1. Whether the Court can impose restrictions on the right to freedom of speech and expression beyond the present restrictions provided under Article 19(2) of the Constitution.
  2. Can a Fundamental Right under Article 19 (that is freedom of speech and expression) and Article 21 (that is right to life and Personal Liberty) of the Constitution, can be claimed against anyone other than the ‘State’ or its instrumentalities.
  3. Whether the State is under a duty to affirmatively protect the right of the citizens under Article 21 of the constitution even if it is against a threat to the liberty of the citizen by the acts or omissions of another citizen or private agency.
  4. Whether the Statement of a minister, traceable to any affairs of the State, should be attributed vicariously to the government itself for not keeping in mind the principle of collective responsibility.
  5. Whether a Statement made by a minister, which is inconsistent with the rights granted to the citizen under Part III of the Constitution (that is Fundamental Rights), constitutes as a violation of such Fundamental Rights and is actionable as ‘Constitutional Tort’ (civil wrong). 


  • The former Chief Justice Deepak Misra asked Mr. Fali Nariman and Mr. Harish Salve who were giving their assistance to the Court and was then appointed as the amicus curiae, to comment on the issues that stood in front of the court regarding the first issue, both Nariman and Salve submitted an argument that the right to a fair trial is a must for the freedom of speech and expression. They both contended that opposing the State action is one thing that curbs the freedom of expression and it is different when ‘non-State’ actors cause an invasion of an individual’s right to privacy. 
  • Salve said that every citizen has a right to protect their reputation and anyone who threatens this right to privacy cannot invoke his freedom of expression under Article 19(1)(a). The Court left this issue to be explained by Madhavi Divan who was the counsel for the Union of India, to expand the grounds for restriction of freedom of speech mentioned under Article 19(2). She suggested that creating new avenues of restriction under Article 21 would seriously imperialize the right to freedom of expression that is guaranteed under Article 19(1)(a). She pointed out in the court that it was clear that Article 19(1)(a) is subjected to certain restrictions on grounds specifically mentioned under Article 19(2).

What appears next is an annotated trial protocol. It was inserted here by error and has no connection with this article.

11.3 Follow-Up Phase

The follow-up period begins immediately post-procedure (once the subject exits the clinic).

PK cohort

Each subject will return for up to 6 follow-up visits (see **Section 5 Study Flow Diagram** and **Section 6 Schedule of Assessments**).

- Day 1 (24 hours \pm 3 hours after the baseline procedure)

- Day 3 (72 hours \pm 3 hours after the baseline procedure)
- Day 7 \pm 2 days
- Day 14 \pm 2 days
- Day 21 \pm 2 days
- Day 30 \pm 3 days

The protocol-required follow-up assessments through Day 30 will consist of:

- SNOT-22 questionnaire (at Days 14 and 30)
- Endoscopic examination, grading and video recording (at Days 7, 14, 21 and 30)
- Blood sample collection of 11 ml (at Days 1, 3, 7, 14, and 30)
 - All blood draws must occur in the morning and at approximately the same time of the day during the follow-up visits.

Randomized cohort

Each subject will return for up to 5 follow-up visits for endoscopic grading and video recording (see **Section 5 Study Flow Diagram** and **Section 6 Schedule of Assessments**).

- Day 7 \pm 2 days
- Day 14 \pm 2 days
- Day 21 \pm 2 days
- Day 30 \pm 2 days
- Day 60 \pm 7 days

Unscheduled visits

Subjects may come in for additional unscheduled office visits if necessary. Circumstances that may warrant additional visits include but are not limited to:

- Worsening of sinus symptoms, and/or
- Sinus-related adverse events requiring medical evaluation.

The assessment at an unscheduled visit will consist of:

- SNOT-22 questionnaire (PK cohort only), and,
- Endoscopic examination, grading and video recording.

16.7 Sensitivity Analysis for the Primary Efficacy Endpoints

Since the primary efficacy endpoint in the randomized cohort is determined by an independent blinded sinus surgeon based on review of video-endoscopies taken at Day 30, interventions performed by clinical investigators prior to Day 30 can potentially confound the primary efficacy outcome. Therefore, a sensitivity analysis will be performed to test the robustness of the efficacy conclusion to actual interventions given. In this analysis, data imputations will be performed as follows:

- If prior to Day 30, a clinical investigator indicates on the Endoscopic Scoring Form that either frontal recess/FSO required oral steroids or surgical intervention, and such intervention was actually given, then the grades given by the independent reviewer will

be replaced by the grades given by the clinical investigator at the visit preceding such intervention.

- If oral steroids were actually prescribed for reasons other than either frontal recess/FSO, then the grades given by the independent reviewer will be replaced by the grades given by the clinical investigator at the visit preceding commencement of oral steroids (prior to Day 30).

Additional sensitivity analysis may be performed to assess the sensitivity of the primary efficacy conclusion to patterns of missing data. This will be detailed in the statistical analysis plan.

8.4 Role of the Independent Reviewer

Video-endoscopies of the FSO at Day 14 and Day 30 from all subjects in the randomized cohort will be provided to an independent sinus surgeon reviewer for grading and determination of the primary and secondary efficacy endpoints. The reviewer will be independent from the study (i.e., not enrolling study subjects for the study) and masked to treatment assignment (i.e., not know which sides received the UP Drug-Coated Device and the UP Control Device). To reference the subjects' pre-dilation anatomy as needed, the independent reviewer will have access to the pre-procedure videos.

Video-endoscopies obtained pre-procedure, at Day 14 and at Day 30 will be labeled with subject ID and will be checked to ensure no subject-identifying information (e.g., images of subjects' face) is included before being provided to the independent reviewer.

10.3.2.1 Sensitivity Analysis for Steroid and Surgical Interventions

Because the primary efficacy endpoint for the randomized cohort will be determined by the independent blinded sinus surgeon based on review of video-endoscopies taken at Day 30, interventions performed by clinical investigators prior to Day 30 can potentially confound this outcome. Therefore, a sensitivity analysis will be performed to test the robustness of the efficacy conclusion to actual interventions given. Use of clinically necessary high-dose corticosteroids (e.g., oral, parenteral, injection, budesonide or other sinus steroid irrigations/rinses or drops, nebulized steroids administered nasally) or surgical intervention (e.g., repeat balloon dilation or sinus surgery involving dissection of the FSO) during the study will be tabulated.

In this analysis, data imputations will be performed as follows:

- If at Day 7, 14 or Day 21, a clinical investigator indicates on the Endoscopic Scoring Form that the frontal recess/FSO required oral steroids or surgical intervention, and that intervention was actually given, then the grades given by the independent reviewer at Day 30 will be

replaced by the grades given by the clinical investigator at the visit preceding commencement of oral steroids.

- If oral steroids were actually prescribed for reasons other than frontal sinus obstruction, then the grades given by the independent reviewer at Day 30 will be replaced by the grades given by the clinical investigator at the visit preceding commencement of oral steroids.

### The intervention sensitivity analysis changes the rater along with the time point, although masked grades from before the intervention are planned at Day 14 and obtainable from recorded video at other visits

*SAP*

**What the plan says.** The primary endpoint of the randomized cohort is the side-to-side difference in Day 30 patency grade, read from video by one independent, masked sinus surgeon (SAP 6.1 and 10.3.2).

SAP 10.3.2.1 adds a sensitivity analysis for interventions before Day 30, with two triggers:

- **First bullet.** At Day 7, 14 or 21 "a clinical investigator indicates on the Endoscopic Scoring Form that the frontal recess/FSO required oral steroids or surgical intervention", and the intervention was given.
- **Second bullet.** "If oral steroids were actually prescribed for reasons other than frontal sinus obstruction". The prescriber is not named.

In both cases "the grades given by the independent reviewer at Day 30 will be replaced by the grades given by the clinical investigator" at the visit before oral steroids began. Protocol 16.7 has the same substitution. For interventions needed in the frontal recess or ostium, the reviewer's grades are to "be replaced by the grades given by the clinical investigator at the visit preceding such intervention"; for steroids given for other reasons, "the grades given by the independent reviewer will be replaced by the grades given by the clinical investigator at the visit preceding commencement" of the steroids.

• She cited the Sahara Guideline’s case of the year 2012, in which it was held that reporting of media could be restricted or postponed by invoking Article 19(2). Then in the Noise pollution case of 2005 Article 19(1)(a) was considered broad enough to accommodate both the freedom of speech and right to silence. She also mentioned the case of Bijoe Emmanuel vs State of Kerala (1986), in which the right to refrain from singing the national anthem was read into the right to free speech under Article 19(1)(a). 
  • The bench remains unconvinced even after the persuasion of Divan. Regarding the second issue, senior advocate Harish Salve argued that the concept or idea that one has to be a State employee or an instrumentality to carry out the public duties has died decades ago. This is because private individuals and firms are conducting those functions that are primarily State functions. He called out the theory of only government employees performing public service to be relooked. He continued saying that the society has made huge progress, the role of the State and the government authorities has shrunken in the lives of the people thus, changing accordingly and referred to the work being conducted by the private parties. 
  • The bench counter questioned the Statement by Advocate Salve by saying that if private entities are given the public duties of handling railways and toll collections, then they should be made responsible for upholding the Fundamental Rights. Thus, Advocate Salve commented that the time has come to ‘marry’ the constitutional principle along with the privileges to private entities, ensuring the fundamental rights of the citizens. 
  • With regard to the third issue, the Subramanium Swamy case (2016) was cited which upheld the decision that freedom of speech must be balanced with the right to reputation which is an important part of the right to life under Article 21.